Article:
United States v. Yeaple, 605 F. Supp. 85 (M.D. Pa. 1985)
February 28, 1985
Charles "Corky" YEAPLE, Defendant.
United States District Court, M.D. Pennsylvania.
*86 Bernard V. O'Hare, III, Asst. U.S. Atty., Scranton, Pa., for plaintiff.
Samuel L. Andes, Lebanon, Pa., for defendant.
CALDWELL, District Judge.
On February 27, 1985 defendant was arraigned, pleaded not guilty, and was scheduled for trial on April 17, 1985. At arraignment defendant also filed an "application for release on bail."
On February 6, 1985 the government requested a detention hearing pursuant to Section 3142(f) (1) (A) of the Comprehensive Crime Control Act of 1984. (The Act) (18 U.S.C.A. § 3142(f) (1) (A)). The government alleged that defendant was charged with a crime of violence and that if admitted to bail there will be a risk that defendant will attempt to obstruct justice through intimidation of prospective witnesses, etc.
On February 6, 1985 United States Magistrate Smyser conducted a detention hearing and on February 7, 1985 issued an order detaining defendant until trial. The Magistrate concluded that defendant posed a danger to young boys in his community.
The Act provides in Section 3145(b), entitled "Review of a Detention Order," that where detention pending trial is ordered by a Magistrate the defendant may file with the court "a motion for revocation or amendment of the order." We will treat defendant's application for release as a motion for revocation or amendment under § 3145(b). Unfortunately the statute gives no guidance as to the scope of our review, but we note that a hearing is not specifically required.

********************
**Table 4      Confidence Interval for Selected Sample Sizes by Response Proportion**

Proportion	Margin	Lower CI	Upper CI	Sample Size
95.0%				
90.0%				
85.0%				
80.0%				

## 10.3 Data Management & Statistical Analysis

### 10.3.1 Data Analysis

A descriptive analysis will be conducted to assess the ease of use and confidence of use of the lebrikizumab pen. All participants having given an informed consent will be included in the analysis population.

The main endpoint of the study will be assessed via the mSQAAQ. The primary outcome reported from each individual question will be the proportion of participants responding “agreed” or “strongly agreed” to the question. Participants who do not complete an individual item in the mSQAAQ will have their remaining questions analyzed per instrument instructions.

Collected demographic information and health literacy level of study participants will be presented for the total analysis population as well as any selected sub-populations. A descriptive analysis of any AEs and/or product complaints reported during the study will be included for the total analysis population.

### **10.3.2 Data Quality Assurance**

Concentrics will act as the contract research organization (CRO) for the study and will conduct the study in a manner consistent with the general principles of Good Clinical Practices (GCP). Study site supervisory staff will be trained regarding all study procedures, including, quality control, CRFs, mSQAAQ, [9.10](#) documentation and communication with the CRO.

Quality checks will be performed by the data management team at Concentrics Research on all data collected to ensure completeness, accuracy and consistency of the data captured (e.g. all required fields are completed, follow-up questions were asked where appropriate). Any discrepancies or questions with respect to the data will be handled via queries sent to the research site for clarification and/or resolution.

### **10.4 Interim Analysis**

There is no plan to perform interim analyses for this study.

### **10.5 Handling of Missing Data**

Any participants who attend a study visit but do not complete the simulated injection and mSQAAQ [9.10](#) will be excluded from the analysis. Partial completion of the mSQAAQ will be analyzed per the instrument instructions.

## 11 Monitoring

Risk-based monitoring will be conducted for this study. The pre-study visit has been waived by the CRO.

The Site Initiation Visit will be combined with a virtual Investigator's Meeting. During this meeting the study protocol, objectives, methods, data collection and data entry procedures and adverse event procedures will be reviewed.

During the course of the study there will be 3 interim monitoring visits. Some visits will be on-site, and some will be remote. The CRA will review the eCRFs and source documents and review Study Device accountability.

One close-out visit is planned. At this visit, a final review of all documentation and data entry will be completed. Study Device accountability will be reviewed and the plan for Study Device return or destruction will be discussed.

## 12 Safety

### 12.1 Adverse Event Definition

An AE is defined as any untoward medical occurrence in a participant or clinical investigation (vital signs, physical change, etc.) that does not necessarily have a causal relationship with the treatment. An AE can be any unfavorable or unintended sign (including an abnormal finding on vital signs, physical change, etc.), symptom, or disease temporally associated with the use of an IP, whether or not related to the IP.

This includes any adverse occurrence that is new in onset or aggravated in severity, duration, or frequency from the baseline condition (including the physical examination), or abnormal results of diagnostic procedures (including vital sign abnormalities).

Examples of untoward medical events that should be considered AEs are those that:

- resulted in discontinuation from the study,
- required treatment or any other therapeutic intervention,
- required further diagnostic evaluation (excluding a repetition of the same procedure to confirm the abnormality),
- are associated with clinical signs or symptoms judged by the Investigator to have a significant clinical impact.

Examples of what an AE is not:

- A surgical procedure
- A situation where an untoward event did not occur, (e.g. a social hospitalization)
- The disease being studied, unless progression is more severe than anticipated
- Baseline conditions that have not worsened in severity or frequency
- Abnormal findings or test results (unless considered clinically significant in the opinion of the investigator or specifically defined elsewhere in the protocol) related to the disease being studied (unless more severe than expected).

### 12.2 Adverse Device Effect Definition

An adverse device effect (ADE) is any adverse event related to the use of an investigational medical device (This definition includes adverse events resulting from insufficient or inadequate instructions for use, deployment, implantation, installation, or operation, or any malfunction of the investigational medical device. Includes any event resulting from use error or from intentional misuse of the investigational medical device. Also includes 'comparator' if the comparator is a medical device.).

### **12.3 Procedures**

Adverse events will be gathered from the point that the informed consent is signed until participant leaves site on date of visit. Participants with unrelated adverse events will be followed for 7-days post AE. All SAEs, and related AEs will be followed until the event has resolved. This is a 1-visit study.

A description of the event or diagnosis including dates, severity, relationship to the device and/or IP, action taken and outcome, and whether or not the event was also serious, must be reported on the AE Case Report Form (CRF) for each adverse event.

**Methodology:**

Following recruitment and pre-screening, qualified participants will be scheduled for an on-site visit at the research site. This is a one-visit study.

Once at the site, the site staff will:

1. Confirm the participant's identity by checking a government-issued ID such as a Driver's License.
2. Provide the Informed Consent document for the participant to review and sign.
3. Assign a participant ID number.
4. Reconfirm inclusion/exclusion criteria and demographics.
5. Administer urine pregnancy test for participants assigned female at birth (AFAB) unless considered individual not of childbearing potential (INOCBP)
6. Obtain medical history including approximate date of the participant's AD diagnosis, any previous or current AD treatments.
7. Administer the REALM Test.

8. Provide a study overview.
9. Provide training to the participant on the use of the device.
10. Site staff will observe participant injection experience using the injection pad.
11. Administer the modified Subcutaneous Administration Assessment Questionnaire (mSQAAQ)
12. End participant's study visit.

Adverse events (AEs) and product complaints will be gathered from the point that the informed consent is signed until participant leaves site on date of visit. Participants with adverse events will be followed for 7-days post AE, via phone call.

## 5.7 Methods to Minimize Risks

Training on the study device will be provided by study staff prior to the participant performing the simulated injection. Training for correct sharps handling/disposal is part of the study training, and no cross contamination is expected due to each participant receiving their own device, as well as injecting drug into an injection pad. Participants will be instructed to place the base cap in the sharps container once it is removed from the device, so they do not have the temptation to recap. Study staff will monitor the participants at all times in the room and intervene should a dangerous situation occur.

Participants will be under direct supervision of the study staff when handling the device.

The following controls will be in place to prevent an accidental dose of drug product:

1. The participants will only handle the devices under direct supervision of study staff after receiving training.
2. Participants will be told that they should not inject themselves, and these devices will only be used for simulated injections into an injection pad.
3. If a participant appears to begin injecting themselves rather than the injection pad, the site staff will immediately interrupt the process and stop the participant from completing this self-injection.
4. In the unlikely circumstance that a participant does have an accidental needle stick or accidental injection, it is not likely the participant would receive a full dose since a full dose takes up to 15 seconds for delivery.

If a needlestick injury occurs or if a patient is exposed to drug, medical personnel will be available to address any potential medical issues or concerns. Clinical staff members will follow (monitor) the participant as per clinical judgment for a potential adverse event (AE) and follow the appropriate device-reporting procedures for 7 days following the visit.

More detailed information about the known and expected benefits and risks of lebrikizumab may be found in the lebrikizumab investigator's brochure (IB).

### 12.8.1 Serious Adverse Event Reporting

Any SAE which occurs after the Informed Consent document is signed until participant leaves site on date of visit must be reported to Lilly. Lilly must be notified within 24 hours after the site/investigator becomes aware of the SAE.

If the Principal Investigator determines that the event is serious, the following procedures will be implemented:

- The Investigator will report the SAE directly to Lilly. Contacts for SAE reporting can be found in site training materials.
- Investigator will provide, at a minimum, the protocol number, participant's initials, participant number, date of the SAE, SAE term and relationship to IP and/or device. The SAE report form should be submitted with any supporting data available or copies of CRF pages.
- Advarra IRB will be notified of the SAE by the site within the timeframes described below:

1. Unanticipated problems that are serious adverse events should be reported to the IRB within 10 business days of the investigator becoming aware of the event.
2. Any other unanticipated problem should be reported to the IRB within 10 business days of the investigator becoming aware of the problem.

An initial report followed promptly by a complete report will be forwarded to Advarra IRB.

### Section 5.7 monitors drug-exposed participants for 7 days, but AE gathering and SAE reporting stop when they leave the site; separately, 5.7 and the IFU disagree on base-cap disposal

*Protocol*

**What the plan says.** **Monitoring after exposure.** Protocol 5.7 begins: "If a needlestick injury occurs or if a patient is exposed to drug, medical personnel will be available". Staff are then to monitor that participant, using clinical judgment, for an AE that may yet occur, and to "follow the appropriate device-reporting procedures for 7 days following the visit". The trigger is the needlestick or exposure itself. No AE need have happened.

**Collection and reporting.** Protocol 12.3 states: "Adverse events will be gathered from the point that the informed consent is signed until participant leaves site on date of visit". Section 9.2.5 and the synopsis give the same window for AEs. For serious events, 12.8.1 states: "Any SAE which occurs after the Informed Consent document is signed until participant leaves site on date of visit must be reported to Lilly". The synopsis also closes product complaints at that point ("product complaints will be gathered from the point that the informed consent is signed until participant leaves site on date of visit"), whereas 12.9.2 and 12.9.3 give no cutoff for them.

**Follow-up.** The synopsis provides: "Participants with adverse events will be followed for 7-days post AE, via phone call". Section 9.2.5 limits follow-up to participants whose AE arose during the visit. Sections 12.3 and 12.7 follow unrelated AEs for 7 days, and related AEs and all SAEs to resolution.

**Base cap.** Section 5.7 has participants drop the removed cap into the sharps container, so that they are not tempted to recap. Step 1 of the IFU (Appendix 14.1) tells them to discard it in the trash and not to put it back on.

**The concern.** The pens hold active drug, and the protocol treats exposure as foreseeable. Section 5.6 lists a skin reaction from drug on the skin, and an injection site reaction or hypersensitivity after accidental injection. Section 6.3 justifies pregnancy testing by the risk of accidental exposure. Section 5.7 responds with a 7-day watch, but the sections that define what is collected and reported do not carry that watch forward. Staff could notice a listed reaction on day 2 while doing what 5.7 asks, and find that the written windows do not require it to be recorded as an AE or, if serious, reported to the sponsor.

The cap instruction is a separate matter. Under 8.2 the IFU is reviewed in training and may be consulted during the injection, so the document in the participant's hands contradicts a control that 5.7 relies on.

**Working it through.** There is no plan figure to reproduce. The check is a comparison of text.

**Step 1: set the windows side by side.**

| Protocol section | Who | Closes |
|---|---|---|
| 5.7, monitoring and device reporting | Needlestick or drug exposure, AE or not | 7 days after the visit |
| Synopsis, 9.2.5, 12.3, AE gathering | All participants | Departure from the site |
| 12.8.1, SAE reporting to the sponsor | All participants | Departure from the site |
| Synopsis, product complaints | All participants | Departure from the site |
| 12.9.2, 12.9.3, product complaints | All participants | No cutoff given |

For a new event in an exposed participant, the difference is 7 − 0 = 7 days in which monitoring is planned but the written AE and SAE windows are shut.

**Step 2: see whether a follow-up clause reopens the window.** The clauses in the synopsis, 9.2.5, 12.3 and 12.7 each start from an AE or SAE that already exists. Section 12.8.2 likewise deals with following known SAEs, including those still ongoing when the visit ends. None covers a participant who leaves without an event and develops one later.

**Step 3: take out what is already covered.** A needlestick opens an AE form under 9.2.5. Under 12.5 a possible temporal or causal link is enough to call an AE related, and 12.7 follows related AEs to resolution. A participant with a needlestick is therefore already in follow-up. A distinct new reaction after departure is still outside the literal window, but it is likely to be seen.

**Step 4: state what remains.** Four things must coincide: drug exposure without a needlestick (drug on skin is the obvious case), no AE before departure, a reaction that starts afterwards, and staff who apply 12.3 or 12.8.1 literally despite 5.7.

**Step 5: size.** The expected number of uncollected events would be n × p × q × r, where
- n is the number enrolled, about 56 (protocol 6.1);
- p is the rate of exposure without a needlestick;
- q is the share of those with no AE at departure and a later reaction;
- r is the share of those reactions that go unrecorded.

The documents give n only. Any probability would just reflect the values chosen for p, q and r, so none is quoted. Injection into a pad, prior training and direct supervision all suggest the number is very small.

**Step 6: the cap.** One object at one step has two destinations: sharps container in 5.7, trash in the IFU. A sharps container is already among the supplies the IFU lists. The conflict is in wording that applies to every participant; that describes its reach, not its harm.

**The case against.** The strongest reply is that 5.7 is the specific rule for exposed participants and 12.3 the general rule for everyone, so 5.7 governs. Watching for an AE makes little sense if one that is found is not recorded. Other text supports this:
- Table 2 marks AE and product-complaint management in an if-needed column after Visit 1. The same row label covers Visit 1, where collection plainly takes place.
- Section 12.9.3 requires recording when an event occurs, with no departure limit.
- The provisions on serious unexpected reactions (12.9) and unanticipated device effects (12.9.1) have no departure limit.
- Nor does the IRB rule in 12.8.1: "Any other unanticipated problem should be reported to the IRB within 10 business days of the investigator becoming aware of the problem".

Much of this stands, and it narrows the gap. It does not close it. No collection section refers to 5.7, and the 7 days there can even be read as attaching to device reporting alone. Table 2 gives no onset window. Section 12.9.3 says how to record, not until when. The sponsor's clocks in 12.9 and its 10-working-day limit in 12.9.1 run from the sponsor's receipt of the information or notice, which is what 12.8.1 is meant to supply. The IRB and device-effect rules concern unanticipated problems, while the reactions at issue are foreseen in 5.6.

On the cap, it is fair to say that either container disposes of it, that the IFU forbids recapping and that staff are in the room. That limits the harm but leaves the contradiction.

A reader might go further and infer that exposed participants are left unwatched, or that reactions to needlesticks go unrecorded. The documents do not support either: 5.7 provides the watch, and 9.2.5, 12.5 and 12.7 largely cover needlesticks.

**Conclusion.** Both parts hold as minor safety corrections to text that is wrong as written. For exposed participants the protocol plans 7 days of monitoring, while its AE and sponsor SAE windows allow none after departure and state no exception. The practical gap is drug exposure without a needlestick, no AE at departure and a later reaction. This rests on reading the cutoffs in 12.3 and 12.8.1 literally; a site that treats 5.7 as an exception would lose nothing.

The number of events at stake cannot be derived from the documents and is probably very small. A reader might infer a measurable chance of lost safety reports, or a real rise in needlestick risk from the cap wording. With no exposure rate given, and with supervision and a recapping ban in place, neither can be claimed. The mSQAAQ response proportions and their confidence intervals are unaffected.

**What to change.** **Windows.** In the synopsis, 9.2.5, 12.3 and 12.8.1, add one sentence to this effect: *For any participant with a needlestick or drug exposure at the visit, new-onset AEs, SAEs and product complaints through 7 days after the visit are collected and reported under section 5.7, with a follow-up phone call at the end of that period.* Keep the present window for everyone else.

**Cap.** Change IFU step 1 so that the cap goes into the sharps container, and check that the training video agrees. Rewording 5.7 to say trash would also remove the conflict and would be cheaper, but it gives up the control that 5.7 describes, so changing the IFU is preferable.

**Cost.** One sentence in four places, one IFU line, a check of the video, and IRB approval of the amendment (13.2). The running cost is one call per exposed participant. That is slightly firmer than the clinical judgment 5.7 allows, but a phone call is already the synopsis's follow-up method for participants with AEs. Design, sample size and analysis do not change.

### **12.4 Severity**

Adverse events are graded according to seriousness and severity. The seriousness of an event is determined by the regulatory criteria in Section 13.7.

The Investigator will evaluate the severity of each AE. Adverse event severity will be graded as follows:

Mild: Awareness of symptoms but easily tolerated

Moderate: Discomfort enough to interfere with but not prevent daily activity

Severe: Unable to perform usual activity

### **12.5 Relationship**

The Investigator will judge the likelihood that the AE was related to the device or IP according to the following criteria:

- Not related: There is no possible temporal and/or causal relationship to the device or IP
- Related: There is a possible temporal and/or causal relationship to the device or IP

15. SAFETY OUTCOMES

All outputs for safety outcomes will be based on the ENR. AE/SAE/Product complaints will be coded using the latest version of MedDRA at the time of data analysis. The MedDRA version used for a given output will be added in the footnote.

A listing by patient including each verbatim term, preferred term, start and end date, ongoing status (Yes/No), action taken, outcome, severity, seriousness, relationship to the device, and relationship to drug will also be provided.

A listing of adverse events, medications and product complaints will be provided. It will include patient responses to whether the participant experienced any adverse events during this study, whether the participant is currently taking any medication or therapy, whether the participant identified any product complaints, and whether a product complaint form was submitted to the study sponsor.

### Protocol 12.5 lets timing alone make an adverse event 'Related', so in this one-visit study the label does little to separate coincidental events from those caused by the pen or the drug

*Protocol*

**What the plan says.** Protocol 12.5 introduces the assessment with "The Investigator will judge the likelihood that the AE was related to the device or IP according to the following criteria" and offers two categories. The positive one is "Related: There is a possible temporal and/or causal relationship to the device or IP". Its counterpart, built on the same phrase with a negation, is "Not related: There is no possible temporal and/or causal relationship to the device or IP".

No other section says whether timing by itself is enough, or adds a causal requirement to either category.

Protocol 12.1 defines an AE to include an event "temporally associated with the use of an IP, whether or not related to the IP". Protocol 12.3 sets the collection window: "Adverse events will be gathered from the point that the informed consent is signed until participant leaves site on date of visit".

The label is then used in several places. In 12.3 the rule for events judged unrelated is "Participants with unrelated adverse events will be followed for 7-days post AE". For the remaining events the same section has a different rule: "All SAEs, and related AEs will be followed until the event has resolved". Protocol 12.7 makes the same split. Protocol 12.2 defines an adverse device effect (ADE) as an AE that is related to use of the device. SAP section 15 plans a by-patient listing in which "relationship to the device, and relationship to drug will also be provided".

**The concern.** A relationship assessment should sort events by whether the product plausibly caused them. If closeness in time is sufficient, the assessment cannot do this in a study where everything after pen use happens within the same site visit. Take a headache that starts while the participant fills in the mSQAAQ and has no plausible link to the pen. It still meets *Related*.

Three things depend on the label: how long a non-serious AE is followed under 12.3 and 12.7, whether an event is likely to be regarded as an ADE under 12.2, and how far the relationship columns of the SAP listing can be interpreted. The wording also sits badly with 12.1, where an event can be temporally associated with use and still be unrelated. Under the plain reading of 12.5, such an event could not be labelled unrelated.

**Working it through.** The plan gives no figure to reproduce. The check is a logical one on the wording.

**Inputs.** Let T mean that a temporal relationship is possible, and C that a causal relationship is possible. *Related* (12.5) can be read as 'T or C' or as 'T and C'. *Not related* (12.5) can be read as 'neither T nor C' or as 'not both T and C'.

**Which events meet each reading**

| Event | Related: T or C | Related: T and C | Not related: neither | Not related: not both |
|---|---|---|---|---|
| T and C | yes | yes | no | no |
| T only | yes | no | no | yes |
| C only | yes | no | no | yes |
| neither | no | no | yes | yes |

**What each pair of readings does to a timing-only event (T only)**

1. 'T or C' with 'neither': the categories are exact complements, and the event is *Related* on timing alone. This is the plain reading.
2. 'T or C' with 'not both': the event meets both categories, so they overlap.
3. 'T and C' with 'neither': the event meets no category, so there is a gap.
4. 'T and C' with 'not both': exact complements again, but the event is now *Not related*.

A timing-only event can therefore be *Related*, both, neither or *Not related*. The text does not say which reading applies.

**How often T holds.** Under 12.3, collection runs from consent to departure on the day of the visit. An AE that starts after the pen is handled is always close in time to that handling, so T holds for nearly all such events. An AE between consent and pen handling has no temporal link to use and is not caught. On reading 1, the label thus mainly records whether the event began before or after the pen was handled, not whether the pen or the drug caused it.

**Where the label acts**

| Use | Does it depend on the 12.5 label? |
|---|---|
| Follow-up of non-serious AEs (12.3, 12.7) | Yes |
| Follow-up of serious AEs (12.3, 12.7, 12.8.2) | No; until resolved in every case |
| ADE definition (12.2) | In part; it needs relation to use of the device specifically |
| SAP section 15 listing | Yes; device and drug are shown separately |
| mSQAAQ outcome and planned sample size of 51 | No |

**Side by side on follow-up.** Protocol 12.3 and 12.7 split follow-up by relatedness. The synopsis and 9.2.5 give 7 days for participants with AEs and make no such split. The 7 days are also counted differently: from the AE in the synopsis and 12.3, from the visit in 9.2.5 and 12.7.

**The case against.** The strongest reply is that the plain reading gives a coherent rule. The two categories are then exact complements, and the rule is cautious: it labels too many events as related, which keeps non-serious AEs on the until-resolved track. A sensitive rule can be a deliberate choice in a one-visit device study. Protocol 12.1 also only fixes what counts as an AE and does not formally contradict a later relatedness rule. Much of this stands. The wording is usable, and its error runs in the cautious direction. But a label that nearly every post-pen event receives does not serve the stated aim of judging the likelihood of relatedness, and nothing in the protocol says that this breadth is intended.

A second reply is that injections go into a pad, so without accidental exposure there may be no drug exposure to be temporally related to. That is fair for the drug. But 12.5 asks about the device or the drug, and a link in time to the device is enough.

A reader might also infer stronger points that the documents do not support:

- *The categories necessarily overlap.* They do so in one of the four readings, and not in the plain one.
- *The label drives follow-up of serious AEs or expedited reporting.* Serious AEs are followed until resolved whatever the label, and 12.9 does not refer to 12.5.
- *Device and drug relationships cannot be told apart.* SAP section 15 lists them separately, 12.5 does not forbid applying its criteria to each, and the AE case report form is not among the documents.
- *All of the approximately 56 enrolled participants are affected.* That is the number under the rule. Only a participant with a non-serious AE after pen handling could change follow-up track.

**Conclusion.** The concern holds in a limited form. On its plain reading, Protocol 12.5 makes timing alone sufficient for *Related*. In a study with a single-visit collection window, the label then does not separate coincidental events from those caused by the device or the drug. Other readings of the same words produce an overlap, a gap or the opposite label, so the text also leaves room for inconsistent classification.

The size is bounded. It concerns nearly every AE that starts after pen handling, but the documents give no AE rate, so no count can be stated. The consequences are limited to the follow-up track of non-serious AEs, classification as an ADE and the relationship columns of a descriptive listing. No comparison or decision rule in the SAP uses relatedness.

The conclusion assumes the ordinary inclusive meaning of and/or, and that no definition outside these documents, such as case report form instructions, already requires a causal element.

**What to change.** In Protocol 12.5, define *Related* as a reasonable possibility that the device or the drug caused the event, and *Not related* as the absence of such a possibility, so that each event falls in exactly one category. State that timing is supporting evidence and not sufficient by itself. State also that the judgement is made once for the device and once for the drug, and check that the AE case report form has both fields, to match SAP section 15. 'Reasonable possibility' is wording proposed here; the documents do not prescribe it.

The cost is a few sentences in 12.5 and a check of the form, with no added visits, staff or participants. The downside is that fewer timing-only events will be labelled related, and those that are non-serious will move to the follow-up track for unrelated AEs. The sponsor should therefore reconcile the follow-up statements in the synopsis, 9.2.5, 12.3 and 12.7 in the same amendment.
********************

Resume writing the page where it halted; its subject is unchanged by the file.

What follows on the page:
The matter of pre-trial detention is a new concept for the judicial system and The Act permitting it has been with us only since October 12, 1984. Detention pending trial is authorized in Section 3141(a) of the Bail Reform Act of 1984 (a part of The Act). The procedures to be followed are also within the provisions of The Act. Where the government desires to have a defendant detained pending trial it must proceed under Section 3142(f). This section requires a judicial officer (a magistrate) to hold a detention hearing upon a motion filed by the government. The statute directs that the government's motion must allege the existence of at least one of a number of circumstances, which in this case are (1) that the crime involved in the case is one of violence and (2) that there is a serious risk of intimidation, etc., to witnesses. *87 Upon the filing of such a motion the judicial officer is directed by Section 3142(f) to determine whether any conditions of bail will assure the defendant's appearance "and the safety of ... the community ...." Section 3142(e) provides that the defendant may be detained after the hearing required in subsection (f) if the judicial officer concludes that no conditions of bail, "will reasonably assure the appearance of the person ... and the safety of ... the community ...."